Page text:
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Broken promises prompt Pietermaritzburg protest

Promised road construction hasn’t started

By Nompendulo Ngubane

7 October 2019

Photo of road with rocks on it
Maqongqo protesters blocked entry into the township, complaining that promised road construction has not taken place. Photo: Nompendulo Ngubane

“We are tired of empty promises,” said a protesting resident in Maqongqo in Pietermaritzburg. On Monday the residents barricaded roads into and out of the township with stones and trees and burning tyres, complaining about poor roads and shortages of water.

Residents want the D1026 and D1000 roads fixed.

In March the residents of Maqongqo brought the township to a standstill. The residents, supported by taxi operators and businesses, demanded that the roads be fixed. Mxolisi Kaunda, who was then MEC for Transport and is now mayor of eThekwini, told the residents that by September contractors would start on the roads.

Mluleki Mntungwa, who was the department’s spokesperson, told GroundUp in March that the department was busy with the road design.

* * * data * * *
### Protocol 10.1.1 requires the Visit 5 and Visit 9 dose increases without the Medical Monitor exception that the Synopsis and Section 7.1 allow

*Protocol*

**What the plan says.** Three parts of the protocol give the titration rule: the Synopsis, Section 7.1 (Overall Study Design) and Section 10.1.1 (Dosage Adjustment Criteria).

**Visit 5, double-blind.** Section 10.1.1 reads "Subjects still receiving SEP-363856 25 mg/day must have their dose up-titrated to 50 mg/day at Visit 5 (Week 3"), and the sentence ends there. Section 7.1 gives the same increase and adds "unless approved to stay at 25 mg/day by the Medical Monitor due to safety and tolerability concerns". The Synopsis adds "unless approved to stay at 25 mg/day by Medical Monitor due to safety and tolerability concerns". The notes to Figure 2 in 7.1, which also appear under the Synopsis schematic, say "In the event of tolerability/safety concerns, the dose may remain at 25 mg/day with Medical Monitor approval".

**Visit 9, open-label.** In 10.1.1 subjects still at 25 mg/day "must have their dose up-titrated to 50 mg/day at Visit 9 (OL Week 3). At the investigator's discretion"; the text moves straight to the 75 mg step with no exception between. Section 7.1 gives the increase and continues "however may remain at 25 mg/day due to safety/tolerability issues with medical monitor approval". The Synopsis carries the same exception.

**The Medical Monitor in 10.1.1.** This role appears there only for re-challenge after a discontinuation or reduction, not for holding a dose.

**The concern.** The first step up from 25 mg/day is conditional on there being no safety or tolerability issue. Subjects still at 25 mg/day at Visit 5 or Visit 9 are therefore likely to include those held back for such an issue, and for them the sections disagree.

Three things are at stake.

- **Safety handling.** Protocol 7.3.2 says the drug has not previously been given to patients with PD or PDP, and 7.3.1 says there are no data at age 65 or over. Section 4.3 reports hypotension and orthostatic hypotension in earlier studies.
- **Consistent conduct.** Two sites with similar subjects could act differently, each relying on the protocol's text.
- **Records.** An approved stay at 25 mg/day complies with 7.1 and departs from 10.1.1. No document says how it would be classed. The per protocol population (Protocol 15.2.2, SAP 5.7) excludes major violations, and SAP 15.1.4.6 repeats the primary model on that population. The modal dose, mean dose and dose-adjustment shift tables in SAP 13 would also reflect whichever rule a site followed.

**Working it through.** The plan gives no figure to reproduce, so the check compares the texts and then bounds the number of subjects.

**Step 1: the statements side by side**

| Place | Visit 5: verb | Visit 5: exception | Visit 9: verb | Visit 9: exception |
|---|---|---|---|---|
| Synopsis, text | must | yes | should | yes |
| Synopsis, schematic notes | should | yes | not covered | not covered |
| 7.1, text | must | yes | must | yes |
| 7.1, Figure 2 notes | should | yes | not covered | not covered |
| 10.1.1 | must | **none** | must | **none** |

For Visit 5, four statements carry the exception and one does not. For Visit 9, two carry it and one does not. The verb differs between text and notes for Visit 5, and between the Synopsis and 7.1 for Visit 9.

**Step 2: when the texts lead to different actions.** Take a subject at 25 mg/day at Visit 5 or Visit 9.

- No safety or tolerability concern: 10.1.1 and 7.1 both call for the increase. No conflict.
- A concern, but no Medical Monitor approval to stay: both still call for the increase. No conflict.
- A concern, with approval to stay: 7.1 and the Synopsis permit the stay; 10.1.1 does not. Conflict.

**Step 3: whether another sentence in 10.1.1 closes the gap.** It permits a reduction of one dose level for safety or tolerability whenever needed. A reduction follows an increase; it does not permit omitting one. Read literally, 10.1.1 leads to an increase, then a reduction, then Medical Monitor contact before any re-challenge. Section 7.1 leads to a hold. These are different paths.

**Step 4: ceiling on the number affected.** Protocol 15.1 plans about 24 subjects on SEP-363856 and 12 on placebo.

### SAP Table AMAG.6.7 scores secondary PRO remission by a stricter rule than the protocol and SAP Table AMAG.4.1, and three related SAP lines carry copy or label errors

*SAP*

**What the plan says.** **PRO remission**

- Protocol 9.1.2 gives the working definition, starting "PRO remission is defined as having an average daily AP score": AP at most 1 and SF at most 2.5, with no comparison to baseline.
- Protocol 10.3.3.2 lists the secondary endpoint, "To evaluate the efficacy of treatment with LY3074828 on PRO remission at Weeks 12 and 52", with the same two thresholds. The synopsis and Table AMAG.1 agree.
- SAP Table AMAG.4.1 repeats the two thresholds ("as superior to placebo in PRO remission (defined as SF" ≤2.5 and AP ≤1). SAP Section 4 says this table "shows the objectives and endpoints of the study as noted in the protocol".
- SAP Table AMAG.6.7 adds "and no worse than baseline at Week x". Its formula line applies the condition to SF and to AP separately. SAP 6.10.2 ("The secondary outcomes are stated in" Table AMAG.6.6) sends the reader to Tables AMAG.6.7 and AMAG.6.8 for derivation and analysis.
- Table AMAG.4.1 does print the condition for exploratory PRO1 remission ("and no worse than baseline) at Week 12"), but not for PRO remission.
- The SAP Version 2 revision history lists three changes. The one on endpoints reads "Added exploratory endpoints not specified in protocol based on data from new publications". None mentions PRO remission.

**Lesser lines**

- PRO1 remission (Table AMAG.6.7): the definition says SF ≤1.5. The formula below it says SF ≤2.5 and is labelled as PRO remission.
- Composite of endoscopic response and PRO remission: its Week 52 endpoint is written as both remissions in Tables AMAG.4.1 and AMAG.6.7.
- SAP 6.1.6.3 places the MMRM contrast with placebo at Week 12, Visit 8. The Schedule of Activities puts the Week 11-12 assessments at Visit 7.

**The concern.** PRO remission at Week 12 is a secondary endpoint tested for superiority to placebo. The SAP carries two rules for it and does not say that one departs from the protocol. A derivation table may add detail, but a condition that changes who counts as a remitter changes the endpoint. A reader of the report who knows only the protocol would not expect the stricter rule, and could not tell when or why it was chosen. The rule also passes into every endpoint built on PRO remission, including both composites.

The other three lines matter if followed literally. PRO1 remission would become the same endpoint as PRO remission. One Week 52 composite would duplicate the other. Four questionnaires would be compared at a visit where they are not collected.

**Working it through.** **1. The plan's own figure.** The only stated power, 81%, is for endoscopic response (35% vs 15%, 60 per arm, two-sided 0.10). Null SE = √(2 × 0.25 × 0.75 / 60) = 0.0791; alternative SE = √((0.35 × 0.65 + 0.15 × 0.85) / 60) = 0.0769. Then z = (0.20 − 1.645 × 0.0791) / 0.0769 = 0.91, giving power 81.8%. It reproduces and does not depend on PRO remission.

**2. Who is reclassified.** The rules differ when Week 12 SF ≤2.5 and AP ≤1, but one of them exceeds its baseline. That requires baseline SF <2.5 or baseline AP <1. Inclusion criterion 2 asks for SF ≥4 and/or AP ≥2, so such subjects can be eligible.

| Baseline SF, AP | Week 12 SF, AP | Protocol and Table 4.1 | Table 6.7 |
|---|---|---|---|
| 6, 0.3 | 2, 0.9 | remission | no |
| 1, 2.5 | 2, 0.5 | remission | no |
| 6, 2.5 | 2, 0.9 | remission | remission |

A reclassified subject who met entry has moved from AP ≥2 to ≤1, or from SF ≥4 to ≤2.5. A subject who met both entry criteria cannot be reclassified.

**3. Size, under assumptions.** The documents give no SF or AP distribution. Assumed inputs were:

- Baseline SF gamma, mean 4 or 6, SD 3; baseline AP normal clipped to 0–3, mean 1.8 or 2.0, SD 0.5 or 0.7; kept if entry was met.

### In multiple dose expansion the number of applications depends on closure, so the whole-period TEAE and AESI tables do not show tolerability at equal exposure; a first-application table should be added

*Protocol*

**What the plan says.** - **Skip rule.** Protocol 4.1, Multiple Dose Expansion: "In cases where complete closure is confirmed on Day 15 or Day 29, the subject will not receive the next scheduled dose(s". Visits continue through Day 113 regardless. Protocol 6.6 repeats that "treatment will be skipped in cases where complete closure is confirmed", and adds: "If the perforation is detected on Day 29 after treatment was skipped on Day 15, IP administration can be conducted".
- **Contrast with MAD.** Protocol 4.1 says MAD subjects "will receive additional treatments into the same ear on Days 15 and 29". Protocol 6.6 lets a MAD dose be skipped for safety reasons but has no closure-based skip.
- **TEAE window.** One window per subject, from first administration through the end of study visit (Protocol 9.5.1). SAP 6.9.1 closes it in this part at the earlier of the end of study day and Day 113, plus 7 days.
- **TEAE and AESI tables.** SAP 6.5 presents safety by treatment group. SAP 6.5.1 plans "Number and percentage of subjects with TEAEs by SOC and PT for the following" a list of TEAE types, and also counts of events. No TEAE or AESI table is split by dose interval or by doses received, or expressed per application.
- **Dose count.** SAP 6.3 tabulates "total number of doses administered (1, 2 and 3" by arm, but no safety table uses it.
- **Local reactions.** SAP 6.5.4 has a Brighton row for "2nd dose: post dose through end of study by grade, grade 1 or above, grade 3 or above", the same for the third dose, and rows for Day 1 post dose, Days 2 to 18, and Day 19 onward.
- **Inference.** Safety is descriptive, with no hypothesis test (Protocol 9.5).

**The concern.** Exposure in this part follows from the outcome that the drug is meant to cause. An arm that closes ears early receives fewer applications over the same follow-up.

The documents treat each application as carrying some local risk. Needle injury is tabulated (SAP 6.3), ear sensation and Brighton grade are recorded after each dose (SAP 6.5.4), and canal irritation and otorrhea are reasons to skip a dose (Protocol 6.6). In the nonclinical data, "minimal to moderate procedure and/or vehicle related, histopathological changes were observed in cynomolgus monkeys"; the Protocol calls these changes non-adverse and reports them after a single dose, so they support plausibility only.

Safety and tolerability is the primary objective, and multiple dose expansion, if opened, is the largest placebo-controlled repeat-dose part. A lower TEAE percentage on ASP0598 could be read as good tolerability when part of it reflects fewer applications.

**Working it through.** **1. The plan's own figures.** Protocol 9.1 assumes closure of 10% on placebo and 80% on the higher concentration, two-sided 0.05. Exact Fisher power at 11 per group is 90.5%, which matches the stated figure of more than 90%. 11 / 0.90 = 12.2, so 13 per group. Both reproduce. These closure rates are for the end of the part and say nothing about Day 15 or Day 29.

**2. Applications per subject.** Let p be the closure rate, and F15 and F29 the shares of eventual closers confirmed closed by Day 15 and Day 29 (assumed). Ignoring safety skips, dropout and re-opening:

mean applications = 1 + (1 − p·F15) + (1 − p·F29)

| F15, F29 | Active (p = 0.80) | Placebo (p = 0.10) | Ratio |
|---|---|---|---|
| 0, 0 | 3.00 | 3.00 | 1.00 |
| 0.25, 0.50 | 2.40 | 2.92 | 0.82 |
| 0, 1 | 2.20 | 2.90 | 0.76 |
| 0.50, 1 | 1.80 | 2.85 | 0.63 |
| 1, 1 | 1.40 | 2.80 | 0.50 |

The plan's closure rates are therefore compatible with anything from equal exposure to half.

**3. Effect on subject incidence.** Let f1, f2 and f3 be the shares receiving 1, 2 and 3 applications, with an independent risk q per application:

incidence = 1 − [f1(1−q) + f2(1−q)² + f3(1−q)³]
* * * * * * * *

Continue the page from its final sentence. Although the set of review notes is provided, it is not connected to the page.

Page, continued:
But residents said nothing had happened.

“The empty promises started in 2018,” said Lucky Mngoma.

He said in 2018 the KwaZulu-Natal Department of Transport had promised that road construction was underway. “That has not happened. We are still waiting. Again in March this year the same Department of Transport lied to the community,” said Mngoma.

Another resident Buhle Zulu said they started the protest at midnight.

“We are fighting for our rights. There are so many issues that we have but we are prioritising the roads for now. Our parents are suffering. Taxis are struggling to use these roads to transport residents to their homes. Taxi owners and drivers are complaining that their cars are damaged by these roads. These are the busiest roads used by the community. We have been complaining for years but our leaders are ignoring us,” said Zulu.

A resident who called herself Mama Hlela from Ehholongo said she was forced to carry her husband on her back when he was sick. She said the ambulance could not reach her home due to the bad condition of the road.

“We encountered the same problem when he passed on. The hearse could not transport his dead body.”

Acting Chief Director of Communications at the Department of Transport Nomfundo Mcetywa said the department apologised for the delays which she said were caused by “our design processes”.

“The infrastructure team is working flat out to speed up the process. Once that has been done, new time frames will be set and communicated.”


Published originally on GroundUp .

© 2019 GroundUp.
This article is licensed under a Creative Commons Attribution-NoDerivatives 4.0 International License.

You may republish this article, so long as you credit the authors and GroundUp, and do not change the text. Please include a link back to the original article.